Nontumoral portal vein thrombosis (PVT) is an increasingly recognized complication in patients with cirrhosis. Substantial evidence shows that portal flow stasis, complex thrombophilic disorders, and exogenous factors leading to endothelial dysfunction have emerged as key factors in the pathogenesis of PVT. The contribution of PVT to hepatic decompensation and mortality in cirrhosis is debatable; however, the presence of an advanced PVT increases operative complexity and decreases survival after transplantation. The therapeutic decision for PVT is often determined by the duration and extent of thrombosis, the presence of symptoms, and liver transplant eligibility. Evidence from several cohorts has demonstrated that anticoagulation treatment with vitamin K antagonist or low molecular weight heparin can achieve recanalization of the portal vein, which is associated with a reduction in portal hypertension-related events and improved survival in cirrhotic patients with PVT. Consequently, interest in direct oral anticoagulants for PVT is increasing, but clinical data in cirrhosis are limited. Although the most feared consequence of anticoagulation is bleeding, most studies indicate that anticoagulation therapy for PVT in cirrhosis appears relatively safe. Interestingly, the data showed that transjugular intrahepatic portosystemic shunt represents an effective adjunctive therapy for PVT in cirrhotic patients with symptomatic portal hypertension if anticoagulation is ineffective. Insufficient evidence regarding the optimal timing, modality, and duration of therapy makes nontumoral PVT a challenging consequence of cirrhosis. In this review, we summarize the current literature and provide a potential algorithm for the management of PVT in patients with cirrhosis. Full article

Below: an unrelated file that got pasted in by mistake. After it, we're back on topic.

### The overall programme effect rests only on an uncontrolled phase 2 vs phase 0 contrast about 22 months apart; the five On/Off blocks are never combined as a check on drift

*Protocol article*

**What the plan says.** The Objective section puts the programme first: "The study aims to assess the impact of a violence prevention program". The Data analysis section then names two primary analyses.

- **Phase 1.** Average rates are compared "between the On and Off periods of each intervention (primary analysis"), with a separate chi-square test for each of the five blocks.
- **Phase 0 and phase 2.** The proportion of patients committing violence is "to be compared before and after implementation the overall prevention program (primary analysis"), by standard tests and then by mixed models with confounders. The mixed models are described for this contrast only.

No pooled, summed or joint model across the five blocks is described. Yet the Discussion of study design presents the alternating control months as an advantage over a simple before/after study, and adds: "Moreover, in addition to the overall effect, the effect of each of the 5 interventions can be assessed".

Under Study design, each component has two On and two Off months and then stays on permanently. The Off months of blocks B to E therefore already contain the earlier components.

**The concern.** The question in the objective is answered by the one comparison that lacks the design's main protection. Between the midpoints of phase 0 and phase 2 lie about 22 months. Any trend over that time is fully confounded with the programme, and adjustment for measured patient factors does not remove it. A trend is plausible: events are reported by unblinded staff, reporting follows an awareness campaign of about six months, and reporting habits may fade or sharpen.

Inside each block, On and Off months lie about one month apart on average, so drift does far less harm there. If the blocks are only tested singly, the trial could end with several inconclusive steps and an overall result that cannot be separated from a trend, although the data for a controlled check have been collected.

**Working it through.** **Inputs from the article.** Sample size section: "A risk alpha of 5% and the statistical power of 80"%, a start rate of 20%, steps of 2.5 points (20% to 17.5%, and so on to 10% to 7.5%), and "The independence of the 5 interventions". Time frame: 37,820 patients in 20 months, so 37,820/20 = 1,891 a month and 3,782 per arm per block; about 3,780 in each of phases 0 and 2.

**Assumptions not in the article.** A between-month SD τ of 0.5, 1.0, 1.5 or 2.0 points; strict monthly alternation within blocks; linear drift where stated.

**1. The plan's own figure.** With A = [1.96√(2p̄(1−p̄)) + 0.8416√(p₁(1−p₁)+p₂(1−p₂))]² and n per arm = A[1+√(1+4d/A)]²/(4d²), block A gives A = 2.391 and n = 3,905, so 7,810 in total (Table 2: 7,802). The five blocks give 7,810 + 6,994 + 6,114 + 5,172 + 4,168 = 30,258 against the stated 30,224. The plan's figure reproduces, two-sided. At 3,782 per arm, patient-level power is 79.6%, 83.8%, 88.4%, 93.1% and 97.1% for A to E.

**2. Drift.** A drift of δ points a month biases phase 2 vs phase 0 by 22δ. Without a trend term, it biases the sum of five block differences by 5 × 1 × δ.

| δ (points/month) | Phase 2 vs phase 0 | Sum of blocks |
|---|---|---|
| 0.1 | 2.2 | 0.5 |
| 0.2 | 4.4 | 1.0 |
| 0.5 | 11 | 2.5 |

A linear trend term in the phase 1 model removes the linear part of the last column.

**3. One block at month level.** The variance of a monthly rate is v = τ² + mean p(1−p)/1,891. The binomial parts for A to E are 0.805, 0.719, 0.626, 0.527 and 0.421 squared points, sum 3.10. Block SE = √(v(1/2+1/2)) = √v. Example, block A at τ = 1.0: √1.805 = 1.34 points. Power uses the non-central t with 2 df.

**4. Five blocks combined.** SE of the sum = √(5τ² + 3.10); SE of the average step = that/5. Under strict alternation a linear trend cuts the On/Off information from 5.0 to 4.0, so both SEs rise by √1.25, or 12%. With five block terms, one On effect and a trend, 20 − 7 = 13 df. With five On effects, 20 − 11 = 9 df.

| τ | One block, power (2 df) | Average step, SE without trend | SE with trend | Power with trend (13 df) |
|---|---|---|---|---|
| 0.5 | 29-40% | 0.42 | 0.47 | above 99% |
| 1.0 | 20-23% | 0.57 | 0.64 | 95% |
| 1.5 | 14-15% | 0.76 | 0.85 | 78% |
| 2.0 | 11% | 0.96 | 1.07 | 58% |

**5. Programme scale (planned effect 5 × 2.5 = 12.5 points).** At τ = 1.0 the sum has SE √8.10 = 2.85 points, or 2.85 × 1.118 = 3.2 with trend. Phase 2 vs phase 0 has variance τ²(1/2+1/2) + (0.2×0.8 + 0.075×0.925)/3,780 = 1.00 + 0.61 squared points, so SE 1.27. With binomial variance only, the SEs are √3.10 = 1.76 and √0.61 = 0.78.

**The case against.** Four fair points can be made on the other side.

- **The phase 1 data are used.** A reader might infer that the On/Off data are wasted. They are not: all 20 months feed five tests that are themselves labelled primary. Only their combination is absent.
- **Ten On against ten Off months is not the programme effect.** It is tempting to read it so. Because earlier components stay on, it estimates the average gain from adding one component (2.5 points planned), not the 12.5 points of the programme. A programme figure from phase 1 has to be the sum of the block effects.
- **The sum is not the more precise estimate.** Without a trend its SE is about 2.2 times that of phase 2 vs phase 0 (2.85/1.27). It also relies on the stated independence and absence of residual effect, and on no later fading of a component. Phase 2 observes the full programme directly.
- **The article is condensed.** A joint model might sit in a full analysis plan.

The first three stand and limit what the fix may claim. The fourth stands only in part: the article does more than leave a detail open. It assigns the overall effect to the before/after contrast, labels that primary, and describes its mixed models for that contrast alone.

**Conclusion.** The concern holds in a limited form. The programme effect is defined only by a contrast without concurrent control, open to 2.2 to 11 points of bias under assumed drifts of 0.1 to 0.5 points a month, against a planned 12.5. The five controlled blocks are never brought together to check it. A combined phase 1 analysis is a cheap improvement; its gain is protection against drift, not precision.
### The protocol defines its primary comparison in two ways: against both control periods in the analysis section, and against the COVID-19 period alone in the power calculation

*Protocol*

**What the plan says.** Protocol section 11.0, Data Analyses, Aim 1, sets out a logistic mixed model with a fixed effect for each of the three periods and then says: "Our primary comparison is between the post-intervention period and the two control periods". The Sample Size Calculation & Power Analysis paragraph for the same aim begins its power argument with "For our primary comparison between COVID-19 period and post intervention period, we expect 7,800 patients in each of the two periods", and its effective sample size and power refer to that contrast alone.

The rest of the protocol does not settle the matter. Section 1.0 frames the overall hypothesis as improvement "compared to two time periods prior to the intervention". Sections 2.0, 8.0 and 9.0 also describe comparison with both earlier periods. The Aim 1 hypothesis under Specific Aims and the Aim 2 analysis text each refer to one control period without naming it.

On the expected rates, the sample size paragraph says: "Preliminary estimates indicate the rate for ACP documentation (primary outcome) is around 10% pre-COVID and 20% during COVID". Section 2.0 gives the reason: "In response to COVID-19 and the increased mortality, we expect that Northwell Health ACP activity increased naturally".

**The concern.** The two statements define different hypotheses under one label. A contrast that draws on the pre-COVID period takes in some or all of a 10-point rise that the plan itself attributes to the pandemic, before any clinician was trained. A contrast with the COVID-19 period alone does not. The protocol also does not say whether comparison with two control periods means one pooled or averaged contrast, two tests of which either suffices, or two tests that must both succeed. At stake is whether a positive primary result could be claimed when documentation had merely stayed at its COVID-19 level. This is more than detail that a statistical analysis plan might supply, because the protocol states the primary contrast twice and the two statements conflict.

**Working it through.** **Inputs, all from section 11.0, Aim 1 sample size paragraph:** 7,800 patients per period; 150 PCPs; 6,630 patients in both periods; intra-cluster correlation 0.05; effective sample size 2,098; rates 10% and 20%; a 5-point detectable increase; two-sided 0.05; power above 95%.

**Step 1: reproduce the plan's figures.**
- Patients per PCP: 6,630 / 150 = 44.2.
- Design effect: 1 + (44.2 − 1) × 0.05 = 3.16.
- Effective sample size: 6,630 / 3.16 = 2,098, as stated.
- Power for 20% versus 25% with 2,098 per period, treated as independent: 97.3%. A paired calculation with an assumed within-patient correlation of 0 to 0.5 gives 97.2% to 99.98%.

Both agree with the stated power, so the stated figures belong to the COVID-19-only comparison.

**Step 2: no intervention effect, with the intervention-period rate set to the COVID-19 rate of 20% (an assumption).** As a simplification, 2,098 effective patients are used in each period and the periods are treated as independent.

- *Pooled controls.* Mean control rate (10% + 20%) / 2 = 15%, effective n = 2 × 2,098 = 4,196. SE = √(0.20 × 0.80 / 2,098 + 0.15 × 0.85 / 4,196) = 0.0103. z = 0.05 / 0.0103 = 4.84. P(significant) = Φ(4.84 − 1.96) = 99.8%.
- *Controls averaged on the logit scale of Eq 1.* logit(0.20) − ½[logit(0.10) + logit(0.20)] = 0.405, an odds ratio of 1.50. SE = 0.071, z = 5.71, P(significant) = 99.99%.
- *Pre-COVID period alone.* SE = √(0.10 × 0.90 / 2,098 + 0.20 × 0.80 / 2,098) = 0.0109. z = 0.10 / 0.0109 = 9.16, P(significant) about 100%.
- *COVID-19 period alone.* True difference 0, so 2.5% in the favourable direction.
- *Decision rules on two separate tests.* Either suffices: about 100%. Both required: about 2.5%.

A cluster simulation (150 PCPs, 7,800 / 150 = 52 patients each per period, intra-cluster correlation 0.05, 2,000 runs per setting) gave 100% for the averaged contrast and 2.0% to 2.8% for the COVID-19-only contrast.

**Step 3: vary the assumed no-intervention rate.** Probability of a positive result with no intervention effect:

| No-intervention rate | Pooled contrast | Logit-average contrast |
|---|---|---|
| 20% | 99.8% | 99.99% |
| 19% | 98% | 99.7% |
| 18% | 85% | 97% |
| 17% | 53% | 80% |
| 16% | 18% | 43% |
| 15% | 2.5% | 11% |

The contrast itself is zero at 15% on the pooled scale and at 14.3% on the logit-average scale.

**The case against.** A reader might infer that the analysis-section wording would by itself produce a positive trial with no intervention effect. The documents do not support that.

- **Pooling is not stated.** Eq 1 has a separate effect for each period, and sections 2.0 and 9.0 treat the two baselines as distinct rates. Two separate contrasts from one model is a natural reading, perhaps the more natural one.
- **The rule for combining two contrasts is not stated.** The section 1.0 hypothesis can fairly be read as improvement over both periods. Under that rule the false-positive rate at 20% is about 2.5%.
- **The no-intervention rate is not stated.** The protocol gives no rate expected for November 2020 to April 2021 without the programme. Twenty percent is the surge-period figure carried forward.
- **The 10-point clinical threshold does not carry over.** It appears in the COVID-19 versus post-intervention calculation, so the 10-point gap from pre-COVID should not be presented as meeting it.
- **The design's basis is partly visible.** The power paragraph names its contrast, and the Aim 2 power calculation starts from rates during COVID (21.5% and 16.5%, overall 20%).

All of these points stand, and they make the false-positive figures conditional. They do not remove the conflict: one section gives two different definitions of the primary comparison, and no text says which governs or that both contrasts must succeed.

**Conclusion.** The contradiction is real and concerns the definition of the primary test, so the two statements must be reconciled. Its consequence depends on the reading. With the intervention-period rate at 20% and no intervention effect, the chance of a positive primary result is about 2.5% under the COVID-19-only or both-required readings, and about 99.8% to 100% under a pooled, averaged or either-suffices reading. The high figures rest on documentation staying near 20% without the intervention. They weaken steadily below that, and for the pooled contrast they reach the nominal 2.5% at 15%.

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    Review Article Open Access
    Current Management of Alcoholic Hepatitis and Future Therapies
    Behnam Saberi, Alia S. Dadabhai, Yoon-Young Jang, Ahmet Gurakar, Esteban Mezey
    Journal of Clinical and Translational Hepatology, Published online June 28, 2016. doi:10.14218/JCTH.2016.00006
    Abstract
    Alcohol is one of the most common etiologies of liver disease, and alcoholic liver disease overall is the second most common indication for liver transplantation in the United States. [...] Read more.